Bank Insolvency Procedures: Emerging Bank-Fund Guidelines
Effective bank insolvency procedures form an essential part of the supervisory framework and are also part of a proper financial safety net. Effective procedures help in reducing moral hazard. An analysis of the effectiveness and appropriateness of bank insolvency procedures and exit policies is an important part of BCP assessment. Experience indicates that, in many countries, those types of procedures are weak, opening the door to interference and forbearance.
The World Bank and the IMF have developed a (draft) document titled “Global Bank Insolvency Initiative,” (IMF and World Bank 2004),15 which documents practices around the world in the area of insolvency procedures. Although not a “best practices” document (given the diversity of judicial approaches around the globe, it is premature to develop best practices), this document could certainly be used to check country practices and to provide advice.
When authorities face problem banks, the general principle is that the authorities should take prompt action to restore them to health. The supervisors should have the authority to identify unsafe and unsound banking practices and then to require that those practices be halted. Supervisors should be able to apply a series of corrective measures and penalties with increasing severity. If deterioration continues, supervisors should close, merge, or otherwise resolve issues in troubled banks expeditiously before they become insolvent. Increasingly, countries are basing supervisory corrective action on a legal obligation to take specific actions (“prompt corrective action” specifically identified in the law) against a bank as capital levels fall below values established in the law. Prompt action reduces the likelihood that a failing bank will engage in risky and potentially expensive gambles for redemption.
Supervisors need good information on the condition of individual banks so they can take appropriate action. Appropriate disclosure of information to the public would support market discipline. These general issues should come out of the BCP assessment, particularly in Core Principle 22. However, the core principles do not deal specifically with insolvency proceedings other than in the preconditions. That is where the Bank – Fund document on bank insolvency (IMF and World Bank 2004) becomes useful. When making an assessment, assessors should bear in mind that legal and judiciary systems and traditions differ widely among countries. When a bank develops severe financial difficulties, it will have to be either restructured or liquidated. The legal and institutional features that should be in place to allow for orderly restructuring or liquidation are discussed in appendix G (Bank Resolution and Insolvency) and are summarized next. The broader legal environment for effective insolvency procedures is outlined in Annex 5.A.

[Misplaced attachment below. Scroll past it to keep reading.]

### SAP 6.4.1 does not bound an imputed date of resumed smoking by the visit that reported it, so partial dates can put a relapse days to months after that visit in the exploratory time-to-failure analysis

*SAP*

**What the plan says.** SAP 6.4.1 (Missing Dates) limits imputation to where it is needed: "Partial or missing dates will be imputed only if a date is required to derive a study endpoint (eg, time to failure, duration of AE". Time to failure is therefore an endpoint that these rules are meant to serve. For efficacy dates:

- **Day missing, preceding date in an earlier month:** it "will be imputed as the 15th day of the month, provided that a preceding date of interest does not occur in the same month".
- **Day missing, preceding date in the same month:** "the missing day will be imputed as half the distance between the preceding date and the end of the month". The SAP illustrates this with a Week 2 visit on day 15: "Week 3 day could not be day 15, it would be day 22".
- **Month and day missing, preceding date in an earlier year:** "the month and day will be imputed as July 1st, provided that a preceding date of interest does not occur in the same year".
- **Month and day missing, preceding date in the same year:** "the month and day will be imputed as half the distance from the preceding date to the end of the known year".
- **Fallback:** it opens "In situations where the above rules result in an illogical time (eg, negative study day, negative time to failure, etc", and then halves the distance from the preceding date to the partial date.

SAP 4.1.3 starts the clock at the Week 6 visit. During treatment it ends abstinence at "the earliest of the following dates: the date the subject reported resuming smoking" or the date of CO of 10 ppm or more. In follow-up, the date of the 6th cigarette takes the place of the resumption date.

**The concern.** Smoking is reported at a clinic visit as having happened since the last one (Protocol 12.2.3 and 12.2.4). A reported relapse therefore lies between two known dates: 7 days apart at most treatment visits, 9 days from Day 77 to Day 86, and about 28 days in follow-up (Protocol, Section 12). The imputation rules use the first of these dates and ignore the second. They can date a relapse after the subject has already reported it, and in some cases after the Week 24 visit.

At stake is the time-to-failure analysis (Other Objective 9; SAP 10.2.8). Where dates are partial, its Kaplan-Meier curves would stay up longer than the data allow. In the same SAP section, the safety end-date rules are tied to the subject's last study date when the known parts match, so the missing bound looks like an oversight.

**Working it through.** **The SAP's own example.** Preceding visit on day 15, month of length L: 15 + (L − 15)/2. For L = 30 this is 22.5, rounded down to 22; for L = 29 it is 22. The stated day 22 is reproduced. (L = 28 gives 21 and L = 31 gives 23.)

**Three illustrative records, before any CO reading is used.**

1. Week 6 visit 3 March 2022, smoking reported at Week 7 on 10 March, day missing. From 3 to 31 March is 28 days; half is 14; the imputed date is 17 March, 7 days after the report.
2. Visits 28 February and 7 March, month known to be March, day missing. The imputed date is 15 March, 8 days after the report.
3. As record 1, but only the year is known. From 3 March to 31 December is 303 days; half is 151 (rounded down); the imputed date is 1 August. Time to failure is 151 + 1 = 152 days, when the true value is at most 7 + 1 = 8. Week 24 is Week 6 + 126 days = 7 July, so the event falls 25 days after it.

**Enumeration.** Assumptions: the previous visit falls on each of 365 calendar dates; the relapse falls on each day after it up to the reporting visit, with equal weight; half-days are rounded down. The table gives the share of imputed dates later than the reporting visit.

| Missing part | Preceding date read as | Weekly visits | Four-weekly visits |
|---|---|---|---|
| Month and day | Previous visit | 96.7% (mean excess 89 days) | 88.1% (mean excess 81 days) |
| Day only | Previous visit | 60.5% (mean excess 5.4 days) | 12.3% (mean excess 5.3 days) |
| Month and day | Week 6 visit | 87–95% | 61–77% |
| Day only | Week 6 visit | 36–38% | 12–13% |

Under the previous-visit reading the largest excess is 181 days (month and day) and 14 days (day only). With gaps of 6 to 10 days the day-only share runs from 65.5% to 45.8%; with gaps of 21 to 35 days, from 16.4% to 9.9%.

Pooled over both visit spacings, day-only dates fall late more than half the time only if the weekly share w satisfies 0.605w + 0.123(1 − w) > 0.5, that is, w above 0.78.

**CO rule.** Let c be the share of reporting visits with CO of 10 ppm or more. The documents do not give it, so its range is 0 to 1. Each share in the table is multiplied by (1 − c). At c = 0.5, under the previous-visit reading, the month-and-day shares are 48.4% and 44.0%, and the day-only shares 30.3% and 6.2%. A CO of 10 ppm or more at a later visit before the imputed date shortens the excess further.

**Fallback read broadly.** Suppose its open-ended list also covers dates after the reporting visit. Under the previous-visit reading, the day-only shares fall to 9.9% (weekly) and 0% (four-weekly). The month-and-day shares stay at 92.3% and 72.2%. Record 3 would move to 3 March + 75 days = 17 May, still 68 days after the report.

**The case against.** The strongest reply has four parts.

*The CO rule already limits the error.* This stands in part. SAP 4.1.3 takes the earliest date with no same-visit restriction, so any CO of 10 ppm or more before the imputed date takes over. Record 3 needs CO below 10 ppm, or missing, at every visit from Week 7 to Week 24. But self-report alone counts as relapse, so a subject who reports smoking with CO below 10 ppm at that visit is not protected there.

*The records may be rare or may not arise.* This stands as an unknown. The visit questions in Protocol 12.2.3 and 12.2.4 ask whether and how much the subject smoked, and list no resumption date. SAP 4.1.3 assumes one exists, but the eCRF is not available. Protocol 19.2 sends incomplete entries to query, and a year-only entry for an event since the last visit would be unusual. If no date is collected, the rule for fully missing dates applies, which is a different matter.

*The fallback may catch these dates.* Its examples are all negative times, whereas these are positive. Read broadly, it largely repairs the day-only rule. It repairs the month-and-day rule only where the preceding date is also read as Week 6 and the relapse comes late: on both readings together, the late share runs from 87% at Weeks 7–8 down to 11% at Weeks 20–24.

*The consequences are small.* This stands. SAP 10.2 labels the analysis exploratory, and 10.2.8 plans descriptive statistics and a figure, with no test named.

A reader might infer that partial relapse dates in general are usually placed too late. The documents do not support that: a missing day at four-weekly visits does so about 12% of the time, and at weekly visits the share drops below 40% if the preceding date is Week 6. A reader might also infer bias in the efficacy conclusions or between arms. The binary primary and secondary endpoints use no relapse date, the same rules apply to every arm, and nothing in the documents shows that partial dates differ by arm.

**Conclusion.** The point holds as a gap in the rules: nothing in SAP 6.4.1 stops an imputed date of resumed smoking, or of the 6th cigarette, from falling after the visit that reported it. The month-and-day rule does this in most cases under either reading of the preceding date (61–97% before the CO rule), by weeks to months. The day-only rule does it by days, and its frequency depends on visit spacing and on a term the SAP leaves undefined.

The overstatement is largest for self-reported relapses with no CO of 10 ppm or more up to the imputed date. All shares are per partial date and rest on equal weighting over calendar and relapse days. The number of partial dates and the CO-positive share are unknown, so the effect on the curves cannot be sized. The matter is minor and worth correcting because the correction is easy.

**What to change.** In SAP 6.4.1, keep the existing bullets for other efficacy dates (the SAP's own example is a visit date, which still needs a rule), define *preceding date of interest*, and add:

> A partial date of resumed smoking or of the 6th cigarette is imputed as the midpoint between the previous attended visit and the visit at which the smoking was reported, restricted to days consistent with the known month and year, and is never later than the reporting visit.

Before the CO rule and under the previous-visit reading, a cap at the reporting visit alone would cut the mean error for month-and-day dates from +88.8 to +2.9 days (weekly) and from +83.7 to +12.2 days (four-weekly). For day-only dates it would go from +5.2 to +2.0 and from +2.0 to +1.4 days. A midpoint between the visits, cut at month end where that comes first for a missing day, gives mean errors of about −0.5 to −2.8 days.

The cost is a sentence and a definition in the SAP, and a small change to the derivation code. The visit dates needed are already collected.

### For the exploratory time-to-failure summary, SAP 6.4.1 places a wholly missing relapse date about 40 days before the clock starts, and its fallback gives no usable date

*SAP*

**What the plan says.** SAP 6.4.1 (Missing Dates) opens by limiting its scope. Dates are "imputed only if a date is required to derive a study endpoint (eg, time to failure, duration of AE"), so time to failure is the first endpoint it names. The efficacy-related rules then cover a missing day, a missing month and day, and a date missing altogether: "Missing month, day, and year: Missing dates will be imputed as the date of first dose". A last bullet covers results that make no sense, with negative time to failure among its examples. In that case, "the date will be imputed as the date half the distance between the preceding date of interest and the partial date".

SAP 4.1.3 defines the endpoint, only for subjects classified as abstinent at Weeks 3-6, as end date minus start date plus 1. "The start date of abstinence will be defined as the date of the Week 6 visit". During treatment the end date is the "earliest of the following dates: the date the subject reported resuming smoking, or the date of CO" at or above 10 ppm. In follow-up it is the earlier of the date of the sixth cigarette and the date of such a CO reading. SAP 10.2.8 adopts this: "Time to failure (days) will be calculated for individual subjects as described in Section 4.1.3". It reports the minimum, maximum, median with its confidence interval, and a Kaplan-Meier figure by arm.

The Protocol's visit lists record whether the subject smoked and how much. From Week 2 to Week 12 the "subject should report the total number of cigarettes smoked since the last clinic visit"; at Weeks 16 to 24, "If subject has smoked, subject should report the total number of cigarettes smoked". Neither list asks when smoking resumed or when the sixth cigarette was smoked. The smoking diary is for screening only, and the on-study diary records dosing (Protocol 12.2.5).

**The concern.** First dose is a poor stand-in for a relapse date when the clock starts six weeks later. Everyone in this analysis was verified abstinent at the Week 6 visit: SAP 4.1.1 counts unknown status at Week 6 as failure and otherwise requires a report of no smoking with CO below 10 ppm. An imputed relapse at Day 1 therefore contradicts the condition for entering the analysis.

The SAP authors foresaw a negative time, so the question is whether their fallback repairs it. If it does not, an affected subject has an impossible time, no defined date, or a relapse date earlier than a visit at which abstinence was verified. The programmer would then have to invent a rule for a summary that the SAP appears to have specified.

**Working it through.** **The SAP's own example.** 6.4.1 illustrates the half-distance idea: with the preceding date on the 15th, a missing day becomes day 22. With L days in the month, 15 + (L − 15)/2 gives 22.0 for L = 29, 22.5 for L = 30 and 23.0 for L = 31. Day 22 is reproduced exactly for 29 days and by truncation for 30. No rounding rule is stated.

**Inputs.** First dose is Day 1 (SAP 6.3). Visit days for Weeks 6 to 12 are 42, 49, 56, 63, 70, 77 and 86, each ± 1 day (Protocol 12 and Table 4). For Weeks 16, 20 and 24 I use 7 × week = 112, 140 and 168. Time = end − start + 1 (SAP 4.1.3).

A special bank insolvency regime, or suitable modifications of a general corporate insolvency regime, is needed to reflect the potential systemic effects of bank failures that call for prompt actions, effective protection of bank assets, and the key role of the banking authorities in bank insolvency proceedings. A typical immediate first step is to have an official authority assume direct managerial control of an insolvent bank (insolvent either in a regulatory sense or in a balance-sheet sense) with the goal of protecting its assets, assessing the true condition, and arranging or conducting either restructuring or liquidation. Official administration continues until the institution has been restored or placed in liquidation. The key principles governing official administration, bank restructuring, and bank liquidation are further discussed in appendix G. One of the key principles is that the authorities should choose the bank resolution option that costs the least. In particular, the cost of bank restructuring should be viewed in terms of net outlays on recapitalization and other assistance operations after deducting the proceeds from reprivatization and asset recoveries. When restructuring is not feasible or when it involves spinning off the viable operations of the bank and, thus, leaving behind only the nonviable part, then the bank will have to be liquidated.
In this process, the supervisory (licensing) agency should have the authority to withdraw a bank’s license on the basis of clearly defined criteria. Such criteria include (a) noncompliance with the conditions under which the license was initially granted (in particular, when management is no longer fit and proper), (b) failure to meet prudential requirements, (c) failure to make payments, (d) following of unsafe and unsound banking
practices, and (e) criminal activities by the bank. The supervisor could also be given the responsibility to establish the list of qualified liquidators.
Unless the supervisory authorities or some other government agency (such as a deposit insurance fund) is responsible for resolving the problems of insolvent banks, the liquidator will be appointed by the courts, which oversee liquidation. Any deficiency in the court process that could impede bank liquidation should be identified. The authorities should have contingency plans to deal with the emergence of systemic banking problems or large-scale bank closures. Plans should include ways to protect the payments system and to maintain basic banking services. The authorities should also have an idea of how to organize the restructuring efforts, including which institutions would be charged with guiding the restructuring efforts. In addition, the authorities should evaluate the legal framework for bank supervision and regulation to ensure that the authorities have the necessary powers to act quickly and efficiently in the face of a systemic crisis.